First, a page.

by Guest Blogger – Alex Normandale

In 1890, Oscar Wilde, in his novel ‘The Picture of Dorian Gray’, remarked that ‘Nowadays people know the price of everything and the value of nothing.’  This statement is as true now as it was back in July 1890. But in the context of government organisations, achieving value for money is easier said than done.

A democratically elected government exists to facilitate the operation of society as we, its citizens and voters, propose. This requires two main elements: a framework/agenda set by the voters for society and the knowledge and practical skillset to deliver the outcomes this framework requires through a cost effective utilisation of available resources. It is the latter, which poses the difficulty for government.

For government organisations to achieve value for money outcomes they must put in place procurement practices that drive the efficient utilisation of resources to generate the most efficient and effective performance against the required objectives. In simpler and broader terms, value for money is where the required benefits (including quality levels, performance standards, and other policy objectives – such as social and environmental impacts) are balanced against the cost (price and risk exposure) of achieving those benefits. Value for money goes far beyond being cost and budget sensitive, rather it considers key attributes such as: constraints; transparency and equity; compliance; innovation; balancing risk and reward; sustainability; health of your local suppliers and service providers; whole of life of the asset or service; and quality. All of these considerations ensure that the community receives the right outcome for the lowest price – value for money at its simplest.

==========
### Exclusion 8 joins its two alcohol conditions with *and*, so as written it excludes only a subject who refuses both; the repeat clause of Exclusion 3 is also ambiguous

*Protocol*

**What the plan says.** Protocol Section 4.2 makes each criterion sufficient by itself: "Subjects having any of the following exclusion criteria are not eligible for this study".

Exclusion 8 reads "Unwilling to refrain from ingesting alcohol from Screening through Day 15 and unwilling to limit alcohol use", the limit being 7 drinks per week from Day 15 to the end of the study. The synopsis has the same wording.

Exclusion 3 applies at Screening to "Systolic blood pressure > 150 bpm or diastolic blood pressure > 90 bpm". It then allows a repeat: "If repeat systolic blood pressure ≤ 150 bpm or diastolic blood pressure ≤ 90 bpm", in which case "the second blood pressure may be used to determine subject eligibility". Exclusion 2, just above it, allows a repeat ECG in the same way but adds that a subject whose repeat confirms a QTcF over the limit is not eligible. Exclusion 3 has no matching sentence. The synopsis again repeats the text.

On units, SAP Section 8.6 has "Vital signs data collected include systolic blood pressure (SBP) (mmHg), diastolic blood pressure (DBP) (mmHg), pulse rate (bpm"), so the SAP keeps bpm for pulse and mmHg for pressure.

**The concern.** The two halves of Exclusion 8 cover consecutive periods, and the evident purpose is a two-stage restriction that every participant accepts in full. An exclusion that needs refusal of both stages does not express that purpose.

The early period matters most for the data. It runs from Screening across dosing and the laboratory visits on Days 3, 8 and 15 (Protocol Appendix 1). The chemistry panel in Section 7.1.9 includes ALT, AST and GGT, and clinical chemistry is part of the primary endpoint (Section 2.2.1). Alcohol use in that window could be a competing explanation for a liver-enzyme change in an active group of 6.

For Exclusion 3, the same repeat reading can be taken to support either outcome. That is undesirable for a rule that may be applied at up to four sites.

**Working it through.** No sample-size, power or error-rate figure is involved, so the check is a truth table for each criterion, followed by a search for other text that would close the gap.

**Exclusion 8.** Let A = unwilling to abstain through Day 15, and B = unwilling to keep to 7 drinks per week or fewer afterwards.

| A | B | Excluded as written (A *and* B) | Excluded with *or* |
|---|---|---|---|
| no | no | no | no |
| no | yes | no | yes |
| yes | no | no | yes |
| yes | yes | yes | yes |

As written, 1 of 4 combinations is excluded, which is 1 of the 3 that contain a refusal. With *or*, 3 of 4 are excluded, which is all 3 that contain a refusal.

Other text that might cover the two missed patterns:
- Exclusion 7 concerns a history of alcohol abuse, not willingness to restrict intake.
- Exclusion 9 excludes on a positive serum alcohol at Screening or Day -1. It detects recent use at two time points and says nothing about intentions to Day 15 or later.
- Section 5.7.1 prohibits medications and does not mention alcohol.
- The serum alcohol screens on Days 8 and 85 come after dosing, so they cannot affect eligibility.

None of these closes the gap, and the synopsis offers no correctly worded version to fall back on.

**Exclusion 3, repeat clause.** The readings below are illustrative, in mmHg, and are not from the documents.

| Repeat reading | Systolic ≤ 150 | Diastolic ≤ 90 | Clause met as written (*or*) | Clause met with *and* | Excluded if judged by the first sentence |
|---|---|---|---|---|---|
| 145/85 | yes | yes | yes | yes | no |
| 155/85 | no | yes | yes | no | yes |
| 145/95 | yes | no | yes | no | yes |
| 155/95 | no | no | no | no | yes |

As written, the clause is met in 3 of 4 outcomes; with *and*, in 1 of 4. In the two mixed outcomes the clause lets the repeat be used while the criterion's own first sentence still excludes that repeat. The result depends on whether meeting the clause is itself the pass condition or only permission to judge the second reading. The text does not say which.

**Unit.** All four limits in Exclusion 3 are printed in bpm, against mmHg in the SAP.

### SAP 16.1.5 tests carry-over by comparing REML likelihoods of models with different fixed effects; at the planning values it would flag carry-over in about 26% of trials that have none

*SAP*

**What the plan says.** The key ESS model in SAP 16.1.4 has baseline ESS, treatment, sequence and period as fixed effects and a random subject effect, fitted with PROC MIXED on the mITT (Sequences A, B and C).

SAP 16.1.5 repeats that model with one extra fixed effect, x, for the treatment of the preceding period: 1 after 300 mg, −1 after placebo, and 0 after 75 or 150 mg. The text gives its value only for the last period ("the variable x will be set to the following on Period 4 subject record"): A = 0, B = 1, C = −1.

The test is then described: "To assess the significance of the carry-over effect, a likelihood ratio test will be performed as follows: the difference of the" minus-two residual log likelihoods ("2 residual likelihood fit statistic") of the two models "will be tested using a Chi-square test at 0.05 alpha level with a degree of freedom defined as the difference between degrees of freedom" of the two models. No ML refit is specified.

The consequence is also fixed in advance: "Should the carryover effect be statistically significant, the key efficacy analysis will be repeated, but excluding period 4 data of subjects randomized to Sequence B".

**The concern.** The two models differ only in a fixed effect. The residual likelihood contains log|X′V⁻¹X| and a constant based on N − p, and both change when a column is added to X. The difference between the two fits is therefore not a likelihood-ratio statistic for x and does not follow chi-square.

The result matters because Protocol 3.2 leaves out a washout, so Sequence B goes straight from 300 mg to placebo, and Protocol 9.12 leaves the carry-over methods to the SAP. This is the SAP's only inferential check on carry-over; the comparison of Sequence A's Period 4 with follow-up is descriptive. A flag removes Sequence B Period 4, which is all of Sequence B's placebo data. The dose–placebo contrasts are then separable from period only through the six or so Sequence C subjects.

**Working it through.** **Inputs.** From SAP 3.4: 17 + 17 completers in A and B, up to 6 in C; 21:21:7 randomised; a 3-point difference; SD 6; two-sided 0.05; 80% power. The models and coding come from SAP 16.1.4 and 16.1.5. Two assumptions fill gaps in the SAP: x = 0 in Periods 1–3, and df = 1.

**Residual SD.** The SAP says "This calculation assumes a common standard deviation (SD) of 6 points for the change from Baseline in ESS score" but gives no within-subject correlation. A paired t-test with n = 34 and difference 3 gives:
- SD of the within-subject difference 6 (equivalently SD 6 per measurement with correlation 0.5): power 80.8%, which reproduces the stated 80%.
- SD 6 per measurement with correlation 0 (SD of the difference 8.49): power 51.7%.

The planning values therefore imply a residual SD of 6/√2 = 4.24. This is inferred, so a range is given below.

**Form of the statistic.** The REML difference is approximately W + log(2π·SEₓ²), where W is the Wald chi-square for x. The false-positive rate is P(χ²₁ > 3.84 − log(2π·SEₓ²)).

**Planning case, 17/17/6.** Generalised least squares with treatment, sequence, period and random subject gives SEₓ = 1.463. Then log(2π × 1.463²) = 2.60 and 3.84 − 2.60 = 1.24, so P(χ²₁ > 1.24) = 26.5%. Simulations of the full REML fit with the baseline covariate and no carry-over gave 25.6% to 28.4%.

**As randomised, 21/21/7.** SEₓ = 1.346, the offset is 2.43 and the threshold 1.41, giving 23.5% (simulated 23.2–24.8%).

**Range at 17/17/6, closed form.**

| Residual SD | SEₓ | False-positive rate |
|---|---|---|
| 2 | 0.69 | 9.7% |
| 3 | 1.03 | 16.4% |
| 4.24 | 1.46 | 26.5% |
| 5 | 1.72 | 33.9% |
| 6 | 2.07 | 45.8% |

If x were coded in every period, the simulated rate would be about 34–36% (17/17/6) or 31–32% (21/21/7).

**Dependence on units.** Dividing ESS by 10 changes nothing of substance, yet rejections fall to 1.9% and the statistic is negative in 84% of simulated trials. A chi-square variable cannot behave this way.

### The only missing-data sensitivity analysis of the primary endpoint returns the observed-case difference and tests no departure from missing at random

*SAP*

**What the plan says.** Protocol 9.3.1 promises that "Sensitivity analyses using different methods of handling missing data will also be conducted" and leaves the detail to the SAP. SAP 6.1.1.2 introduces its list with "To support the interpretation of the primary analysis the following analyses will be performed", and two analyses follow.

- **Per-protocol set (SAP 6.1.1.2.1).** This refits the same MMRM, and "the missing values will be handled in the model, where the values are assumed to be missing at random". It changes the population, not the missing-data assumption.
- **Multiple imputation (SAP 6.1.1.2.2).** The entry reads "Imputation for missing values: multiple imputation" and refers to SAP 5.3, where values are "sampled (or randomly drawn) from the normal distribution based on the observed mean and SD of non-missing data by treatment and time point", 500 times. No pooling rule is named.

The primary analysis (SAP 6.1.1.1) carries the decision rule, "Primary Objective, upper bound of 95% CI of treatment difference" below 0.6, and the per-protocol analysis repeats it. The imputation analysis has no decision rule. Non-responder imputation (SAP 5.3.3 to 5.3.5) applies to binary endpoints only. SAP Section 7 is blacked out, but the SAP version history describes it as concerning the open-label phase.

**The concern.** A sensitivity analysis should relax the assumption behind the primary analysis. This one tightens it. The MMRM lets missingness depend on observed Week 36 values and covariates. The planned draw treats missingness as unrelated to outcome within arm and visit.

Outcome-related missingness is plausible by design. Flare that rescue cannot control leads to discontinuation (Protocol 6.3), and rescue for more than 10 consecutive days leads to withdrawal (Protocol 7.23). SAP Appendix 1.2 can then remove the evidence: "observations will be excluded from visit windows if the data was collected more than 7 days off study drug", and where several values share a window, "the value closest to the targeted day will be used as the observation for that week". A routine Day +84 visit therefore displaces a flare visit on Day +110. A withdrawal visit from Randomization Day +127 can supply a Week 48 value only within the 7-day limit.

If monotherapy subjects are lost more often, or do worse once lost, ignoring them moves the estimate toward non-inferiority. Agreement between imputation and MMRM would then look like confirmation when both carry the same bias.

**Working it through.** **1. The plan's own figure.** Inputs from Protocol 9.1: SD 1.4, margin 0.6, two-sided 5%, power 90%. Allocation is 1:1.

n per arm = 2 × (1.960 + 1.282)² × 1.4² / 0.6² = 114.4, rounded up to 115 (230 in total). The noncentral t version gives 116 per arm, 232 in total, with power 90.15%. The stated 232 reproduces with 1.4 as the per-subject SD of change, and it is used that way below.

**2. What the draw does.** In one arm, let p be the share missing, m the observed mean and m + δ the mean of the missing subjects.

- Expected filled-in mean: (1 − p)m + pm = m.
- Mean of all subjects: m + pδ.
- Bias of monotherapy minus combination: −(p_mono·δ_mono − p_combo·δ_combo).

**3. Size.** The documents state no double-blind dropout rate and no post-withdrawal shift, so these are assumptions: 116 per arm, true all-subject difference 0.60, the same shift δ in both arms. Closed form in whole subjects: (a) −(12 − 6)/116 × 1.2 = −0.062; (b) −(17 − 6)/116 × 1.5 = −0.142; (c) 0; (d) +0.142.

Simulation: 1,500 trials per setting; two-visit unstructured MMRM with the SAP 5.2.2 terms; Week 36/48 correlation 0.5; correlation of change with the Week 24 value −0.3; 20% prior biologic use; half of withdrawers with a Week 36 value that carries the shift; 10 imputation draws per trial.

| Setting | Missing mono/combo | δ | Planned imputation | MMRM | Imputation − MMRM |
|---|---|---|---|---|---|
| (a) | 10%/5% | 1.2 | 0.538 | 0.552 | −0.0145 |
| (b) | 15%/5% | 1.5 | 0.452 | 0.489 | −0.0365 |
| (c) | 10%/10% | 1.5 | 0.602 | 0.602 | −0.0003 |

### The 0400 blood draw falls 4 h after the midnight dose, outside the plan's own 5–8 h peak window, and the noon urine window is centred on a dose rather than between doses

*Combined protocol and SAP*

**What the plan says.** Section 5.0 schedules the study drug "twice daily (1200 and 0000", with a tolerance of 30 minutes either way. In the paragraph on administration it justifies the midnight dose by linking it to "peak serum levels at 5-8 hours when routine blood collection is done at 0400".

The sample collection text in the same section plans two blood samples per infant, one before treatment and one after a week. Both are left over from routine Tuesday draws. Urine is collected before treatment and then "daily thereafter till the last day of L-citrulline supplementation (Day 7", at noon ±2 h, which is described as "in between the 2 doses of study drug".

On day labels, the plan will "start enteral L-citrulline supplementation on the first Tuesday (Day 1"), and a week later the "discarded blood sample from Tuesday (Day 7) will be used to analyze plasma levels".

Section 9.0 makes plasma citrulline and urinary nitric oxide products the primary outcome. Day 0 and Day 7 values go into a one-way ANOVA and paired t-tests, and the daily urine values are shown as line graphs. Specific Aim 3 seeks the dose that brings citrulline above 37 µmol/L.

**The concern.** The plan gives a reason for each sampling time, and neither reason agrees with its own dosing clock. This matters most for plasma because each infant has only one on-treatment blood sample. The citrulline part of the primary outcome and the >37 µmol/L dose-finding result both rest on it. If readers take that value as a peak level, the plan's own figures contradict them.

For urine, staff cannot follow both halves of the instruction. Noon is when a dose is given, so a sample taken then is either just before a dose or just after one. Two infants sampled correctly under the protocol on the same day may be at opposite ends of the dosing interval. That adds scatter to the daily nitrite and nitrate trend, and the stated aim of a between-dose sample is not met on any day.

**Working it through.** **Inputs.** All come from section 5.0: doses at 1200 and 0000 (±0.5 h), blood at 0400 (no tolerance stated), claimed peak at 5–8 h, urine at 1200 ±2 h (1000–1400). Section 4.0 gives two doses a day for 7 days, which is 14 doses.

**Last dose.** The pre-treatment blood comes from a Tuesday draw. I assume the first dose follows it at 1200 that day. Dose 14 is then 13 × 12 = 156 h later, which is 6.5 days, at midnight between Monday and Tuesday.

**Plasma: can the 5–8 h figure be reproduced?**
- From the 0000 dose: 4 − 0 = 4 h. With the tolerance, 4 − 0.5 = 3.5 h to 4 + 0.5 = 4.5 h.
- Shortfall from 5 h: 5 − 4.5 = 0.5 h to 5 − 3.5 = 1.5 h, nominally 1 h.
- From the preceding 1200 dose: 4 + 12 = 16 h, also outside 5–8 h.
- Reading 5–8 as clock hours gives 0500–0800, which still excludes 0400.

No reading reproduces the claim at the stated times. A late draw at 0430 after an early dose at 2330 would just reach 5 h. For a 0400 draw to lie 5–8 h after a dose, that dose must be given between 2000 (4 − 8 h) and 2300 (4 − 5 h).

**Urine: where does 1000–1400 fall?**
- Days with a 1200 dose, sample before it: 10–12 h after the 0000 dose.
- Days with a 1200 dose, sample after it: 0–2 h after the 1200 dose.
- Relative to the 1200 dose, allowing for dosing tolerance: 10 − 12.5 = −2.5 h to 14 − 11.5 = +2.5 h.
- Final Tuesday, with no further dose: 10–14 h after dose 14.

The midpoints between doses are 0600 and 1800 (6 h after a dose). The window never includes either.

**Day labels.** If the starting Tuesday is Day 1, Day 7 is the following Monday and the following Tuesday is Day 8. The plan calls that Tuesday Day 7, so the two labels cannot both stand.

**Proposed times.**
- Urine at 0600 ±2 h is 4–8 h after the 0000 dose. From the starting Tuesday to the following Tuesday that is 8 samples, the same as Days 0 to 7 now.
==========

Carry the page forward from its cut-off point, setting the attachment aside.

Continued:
To drive value for money outcomes within your project you must put in place a Value for Money Framework, which answers four fundamental questions: what do we do well? (Key Result Areas); how will we know? (Key Performance Indicators); how are we doing? (Measurement); and what can we do better? (Action/Evaluation). Government organisations and service providers’ must then work together to ensure their mutual interests are aligned and a relationship of trust, collaboration and understanding is established from the very beginning.

Achieving value for money outcomes for the community is one of the fundamental responsibilities of government organisations. To facilitate the running of our society we pay taxes and in return we expect and trust our government to invest our money prudently. I hope this brings some much needed clarity to what is a difficult and often controversial, but yet vitally important, topic for government leaders and their stakeholders.